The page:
Climbing For Beginners: What Is Climbing Chalk?

Climbing For Beginners: What Is Climbing Chalk?

Have you ever watched climbers and wondered why they use climbing chalk? Or maybe you’ve used this stuff before and you’ve asked people what is climbing chalk made of but no one could really give you an answer.

Whatever the case may be, you’ve come to the right place to learn about this essential item for climbers of all experience levels.

In today’s article, we’re going to shed some light on this topic. We’re going to talk about what the chalk is used for, what it’s made from, how to use it, and the best way to carry it.

Why Use Climbing Chalk?

Your body creates a lot of moisture throughout the day. All that sweat and oil gets pushed out of your pores and onto your skin, clothes and anything else you touch. When you’re working out, your body is going to create more moisture that just sits there until you do something to remove it.

Climbing Chalk On Hands

There are athletes who don’t suffer any performance issues as a result of the sweat, but if you’re a rock climber, any kind of moisture in your hands will make climbing that much more difficult. That’s where the chalk comes into play. By applying chalk to your hands, it’ll soak up excess moisture, thus allowing you to get a better grip on the holds as you climb.

What Is Climbing Chalk Made Of?

The climbing chalk that rock climbers use is made from magnesium carbonate. This is the same stuff that weight lifters and gymnasts use to help improve their grip and friction. There are a few different forms of climbing chalk:

Block Chalk

This is a solid block of magnesium carbonate. When you want to use it, you’ll want to break off a piece of it place it in a bag. Some will step on it, while others will smash the bag with a rock until the chalk is usable size.

Loose Chalk

This is chalk that’s already broken apart and is ready to be used. You can find chalk that is ground into a fine powder or it could look like it’s been barely broken apart. The only difference between the different types of loose chalk is the texture and the type you choose is based primarily on personal preference.

Eco Chalk

This is a chalk that is the solution for those who are concerned about leaving a mess on the surface of the rock from traditional chalk. This chalk is made from a colorless drying agent and it is usually an acceptable alternative to chalk when it’s prohibited to use the real deal.

Liquid Chalk

This type of chalk is just loose chalk that’s been mixed with alcohol. To use it, you’ll want to squeeze some out onto your hand and rub it around like you’re applying lotion. The alcohol will dry quickly, leaving a chalky residue. The advantage of using liquid chalk over the other types of climbing chalk is that it’s easier to apply and it’s a little cleaner too.

Holding Liquid Chalk

How To Carry Climbing Chalk

When it comes to how to carry your climbing chalk, again, it’ll be based on personal preference. Many people will use a rock climbing chalk bag, bucket or a pot to carry their chalk.

To use the chalk when it’s in one of these options, you’ll want to dip your hand into the vessel and grab some of the chalk. You’ll then want to spread the chalk on your fingers and hands before letting the rest of the chalk fall back into the vessel.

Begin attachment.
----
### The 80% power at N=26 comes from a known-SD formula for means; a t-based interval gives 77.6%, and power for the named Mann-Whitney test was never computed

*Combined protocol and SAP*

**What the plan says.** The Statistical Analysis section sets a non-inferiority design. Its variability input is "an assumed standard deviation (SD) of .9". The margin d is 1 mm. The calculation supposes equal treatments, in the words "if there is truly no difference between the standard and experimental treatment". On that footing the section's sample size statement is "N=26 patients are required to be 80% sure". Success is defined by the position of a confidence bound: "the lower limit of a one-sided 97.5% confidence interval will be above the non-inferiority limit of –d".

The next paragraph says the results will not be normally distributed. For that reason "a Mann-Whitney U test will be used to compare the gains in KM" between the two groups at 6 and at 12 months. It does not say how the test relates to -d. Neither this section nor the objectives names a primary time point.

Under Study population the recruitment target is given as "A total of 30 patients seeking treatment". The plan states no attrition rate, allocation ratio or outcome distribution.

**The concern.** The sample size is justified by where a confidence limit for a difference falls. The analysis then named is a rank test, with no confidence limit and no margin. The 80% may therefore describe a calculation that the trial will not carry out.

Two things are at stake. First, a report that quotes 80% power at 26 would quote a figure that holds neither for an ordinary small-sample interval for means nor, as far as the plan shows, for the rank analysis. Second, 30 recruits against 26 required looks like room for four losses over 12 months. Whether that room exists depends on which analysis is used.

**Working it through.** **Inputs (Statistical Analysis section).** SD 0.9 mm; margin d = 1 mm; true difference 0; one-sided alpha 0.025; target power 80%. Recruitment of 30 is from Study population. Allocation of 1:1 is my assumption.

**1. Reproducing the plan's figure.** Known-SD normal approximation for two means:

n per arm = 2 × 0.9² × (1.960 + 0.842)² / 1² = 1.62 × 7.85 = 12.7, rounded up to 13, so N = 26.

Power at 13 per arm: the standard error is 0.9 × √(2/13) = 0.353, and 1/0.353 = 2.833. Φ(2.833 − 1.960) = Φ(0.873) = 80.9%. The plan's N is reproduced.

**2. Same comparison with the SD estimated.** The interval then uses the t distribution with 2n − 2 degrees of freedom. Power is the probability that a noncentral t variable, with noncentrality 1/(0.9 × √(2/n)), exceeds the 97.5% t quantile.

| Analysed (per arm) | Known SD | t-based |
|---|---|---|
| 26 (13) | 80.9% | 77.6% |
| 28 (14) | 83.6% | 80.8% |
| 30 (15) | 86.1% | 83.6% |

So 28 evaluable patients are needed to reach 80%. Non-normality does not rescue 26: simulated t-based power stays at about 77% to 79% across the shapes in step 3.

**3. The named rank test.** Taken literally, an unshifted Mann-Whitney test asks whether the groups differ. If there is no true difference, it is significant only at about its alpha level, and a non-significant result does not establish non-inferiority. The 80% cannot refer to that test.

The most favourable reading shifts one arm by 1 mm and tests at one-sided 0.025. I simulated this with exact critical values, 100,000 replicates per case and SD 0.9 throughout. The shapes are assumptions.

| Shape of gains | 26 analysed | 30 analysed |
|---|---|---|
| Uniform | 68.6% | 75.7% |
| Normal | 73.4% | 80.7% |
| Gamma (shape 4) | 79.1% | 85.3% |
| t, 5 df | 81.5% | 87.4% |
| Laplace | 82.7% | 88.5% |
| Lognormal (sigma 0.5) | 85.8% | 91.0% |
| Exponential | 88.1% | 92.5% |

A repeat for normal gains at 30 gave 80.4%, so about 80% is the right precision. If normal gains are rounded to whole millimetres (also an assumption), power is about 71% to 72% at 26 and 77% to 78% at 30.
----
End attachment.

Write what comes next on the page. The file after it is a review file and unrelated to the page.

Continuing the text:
The drawback to using one of these is that it’s going to be messy, especially if the chalk isn’t rubbed into the skin properly.

Other than using a bag, you can find chalk balls. The chalk balls are basically small pouches made from a porous fabric that have been filled with powdered chalk. The pouch is then sewn shut. When you want to use the balls of chalk, you’ll want to squeeze the ball several times until the loose chalk has thoroughly covered your hands.

If you’re going to be climbing indoors, a chalk ball or liquid chalk is the best option. Unlike using a bag, bucket, or pot where you have to dip your hands in, a chalk ball is easier and less messy to apply because the chalk is neatly contained in the ball.

Final Thoughts

Our bodies produce moisture at different rates and some people may need more chalk than others. Or, they may need to reapply chalk more frequently than others. Usually rock climbers will apply the chalk at the beginning of the climb and sometimes before they attempt a particularly difficult maneuver.

We recommend applying the chalk at the beginning of your climb and whenever you feel like you’re not getting a good grip as you climb. Now, do keep in mind that it is possible to have too much chalk on your hands!

Using Climbing Chalk

You should only have a thin layer of dust on your hand. You do not want to have so much chalk on your hand that it’s caked in between your fingers or if there’s a noticeable amount of loose chalk on your hands.

It doesn’t matter what your skill level is, climbing chalk is one of those items that you don’t want to go on a climbing trip without. Now, what type of climbing chalk you use or how you carry it is all personal preference. Some people like big chunks of block chalk while others prefer the ease of application of liquid chalk.

Leave us a comment below and tell us what your favorite type of climbing chalk is. Are you a firm believer in liquid chalk or do you love the feel of dipping your hands in a bag of loose chalk? Whatever it is, we want to hear from you!

Leave a Comment: